13 January 2022

2 Samuel 6:12-19

David danced before the LORD with all his might. (v. 14)

Psalm 52


Today's passage brings to mind God's holiness in the Old Testament, which has two aspects:

  1. God’s consistent moral character. This is revealed when God lovingly chose Israel, during the enslavement in Egypt, to be God’s treasured possession. God liberated the Israelites and made a covenant with them, giving them the Law so that they might know and obey God’s will.
  2. God’s awesome majesty, which underscores that God and humans are utterly different in nature. God’s ‘otherness’ is terrifying, even dangerous to life and limb. No one must touch a holy object without permission and always in accord with a prescribed ritual.

 Prior to today's passage, David had resolved to move the ark of the covenant (a sign of God’s holy presence and the focus of Israel’s unique vocation) from its previous location in Baale-judah (v. 2), a short distance west of Jerusalem, to David’s new capital. Such a move would unite Israel’s worship with David’s military and political power, in Jerusalem. On the way Uzzah accidentally touched the ark and dropped dead. David paused the journey and lodged the ark for three months with Obed-edom, a Philistine. (Was it thought that the ark’s holiness could not affect a non-Israelite?) Looking after the ark turned out to be a blessing for Obed-edom. This encouraged David to complete the ark’s journey to Jerusalem where it was installed in a tent, as it had been in the desert, generations earlier (Exodus 40).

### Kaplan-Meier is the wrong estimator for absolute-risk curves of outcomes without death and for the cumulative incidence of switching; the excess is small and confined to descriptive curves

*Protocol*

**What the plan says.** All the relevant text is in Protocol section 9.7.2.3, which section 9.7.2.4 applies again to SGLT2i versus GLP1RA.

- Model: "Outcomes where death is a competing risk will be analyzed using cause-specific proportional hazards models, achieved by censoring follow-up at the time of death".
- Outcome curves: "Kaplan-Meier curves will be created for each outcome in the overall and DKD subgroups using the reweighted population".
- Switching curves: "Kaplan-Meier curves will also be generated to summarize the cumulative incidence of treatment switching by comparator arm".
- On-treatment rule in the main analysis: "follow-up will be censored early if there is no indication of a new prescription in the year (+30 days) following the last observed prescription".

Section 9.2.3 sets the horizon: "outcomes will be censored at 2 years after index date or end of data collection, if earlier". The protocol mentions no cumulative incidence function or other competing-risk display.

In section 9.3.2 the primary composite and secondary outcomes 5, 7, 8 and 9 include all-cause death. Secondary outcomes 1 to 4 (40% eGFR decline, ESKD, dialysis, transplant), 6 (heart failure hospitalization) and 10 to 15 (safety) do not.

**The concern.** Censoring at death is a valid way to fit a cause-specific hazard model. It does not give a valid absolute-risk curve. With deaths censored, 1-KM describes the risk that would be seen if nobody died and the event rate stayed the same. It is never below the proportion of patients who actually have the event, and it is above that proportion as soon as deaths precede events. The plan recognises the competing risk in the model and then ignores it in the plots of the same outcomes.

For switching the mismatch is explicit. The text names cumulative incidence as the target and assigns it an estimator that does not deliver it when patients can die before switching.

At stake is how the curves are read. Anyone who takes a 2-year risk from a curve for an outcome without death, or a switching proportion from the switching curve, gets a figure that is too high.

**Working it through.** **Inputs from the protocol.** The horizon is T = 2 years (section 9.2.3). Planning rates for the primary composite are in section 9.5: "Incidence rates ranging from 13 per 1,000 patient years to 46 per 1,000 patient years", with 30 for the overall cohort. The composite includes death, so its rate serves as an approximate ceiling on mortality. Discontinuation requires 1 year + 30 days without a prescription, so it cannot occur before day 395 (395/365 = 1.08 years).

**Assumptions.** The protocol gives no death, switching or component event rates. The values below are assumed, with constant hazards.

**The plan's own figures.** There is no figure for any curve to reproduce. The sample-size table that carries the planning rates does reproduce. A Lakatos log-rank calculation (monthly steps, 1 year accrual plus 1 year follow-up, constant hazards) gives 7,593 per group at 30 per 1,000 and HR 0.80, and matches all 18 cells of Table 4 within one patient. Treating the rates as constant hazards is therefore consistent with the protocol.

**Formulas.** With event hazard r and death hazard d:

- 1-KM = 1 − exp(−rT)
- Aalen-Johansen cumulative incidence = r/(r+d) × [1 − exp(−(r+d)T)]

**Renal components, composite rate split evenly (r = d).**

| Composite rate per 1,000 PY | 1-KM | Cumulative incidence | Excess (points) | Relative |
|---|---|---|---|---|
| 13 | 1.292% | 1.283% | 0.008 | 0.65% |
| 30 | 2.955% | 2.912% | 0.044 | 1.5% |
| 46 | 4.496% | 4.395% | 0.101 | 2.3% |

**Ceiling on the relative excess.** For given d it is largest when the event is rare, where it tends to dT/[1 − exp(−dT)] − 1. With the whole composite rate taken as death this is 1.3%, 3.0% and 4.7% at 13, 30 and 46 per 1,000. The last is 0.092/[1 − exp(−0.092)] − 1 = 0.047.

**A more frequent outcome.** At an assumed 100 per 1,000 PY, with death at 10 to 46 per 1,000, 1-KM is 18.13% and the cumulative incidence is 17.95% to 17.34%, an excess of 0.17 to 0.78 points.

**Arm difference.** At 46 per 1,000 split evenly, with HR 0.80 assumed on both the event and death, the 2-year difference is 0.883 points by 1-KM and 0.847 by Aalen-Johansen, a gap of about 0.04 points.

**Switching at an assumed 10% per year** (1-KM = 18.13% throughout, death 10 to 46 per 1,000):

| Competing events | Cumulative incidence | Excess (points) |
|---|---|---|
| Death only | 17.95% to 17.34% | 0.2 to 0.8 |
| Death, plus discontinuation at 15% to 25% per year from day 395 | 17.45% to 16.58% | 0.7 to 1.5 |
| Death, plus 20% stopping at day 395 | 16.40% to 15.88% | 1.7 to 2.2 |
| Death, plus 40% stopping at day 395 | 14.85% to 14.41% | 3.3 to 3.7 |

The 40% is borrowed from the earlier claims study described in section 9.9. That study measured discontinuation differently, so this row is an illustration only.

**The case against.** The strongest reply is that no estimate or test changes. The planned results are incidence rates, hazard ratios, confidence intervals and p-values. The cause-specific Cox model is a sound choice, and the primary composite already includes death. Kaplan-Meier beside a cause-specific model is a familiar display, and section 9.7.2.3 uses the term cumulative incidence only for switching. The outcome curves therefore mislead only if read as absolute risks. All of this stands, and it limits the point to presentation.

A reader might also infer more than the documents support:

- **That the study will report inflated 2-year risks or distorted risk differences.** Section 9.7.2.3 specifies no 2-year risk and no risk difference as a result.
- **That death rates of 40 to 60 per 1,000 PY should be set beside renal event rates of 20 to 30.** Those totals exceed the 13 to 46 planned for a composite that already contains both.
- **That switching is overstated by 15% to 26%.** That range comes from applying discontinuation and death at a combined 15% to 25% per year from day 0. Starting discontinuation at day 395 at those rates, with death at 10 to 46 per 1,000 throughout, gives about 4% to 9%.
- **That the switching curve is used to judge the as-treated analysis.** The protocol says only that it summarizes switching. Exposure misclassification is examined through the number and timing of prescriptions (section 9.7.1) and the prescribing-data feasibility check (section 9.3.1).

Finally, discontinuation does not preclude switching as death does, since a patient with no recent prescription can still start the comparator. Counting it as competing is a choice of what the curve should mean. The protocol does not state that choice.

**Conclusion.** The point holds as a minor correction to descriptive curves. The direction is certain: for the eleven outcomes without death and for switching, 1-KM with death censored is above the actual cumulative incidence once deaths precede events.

In today's passage we read how David acted as a priest (offering sacrifices in verses 13 and 17 and wearing an ephod, which was a priestly loincloth). He led ecstatic worship, which included dancing and whirling, accompanied by much noise and shouting. His wife Michal, who was King Saul's daughter and a pillar of the establishment, looked on in contempt. How unbecoming of a king to behave like that, she thought, even though he was the person on whom God’s spirit had come (1 Samuel 16:13).


To Ponder:

  • Since the coming of Jesus, Christians have focused on ‘holy persons’, or saints, that is people of faith who have a passion for justice and truth and whose lives express humble, self-giving love for their neighbours, especially the poor and vulnerable. Moreover, there is nothing dangerous in holy communion with Jesus or in being close to such saintly people. But they do merit reverence (a stronger word than ‘respect’), as indeed does everyone. What, in your experience of church, nourishes reverence for people, and what undermines it?
  • There have always been tensions between ‘mainstream’ churches, whose worship is more tightly controlled and and ‘fringe’ congregations, whose worship is more  charismatic and spontaneous, and involves a lot of movement. From your experience, what are the strengths and weaknesses of both sorts of worship? Are there implications for the regular worship in your congregation?

Bible notes author

The Revd David Deeks

The Revd David Deeks is a retired Methodist minister. He has always focused on theology and spirituality as practical themes.

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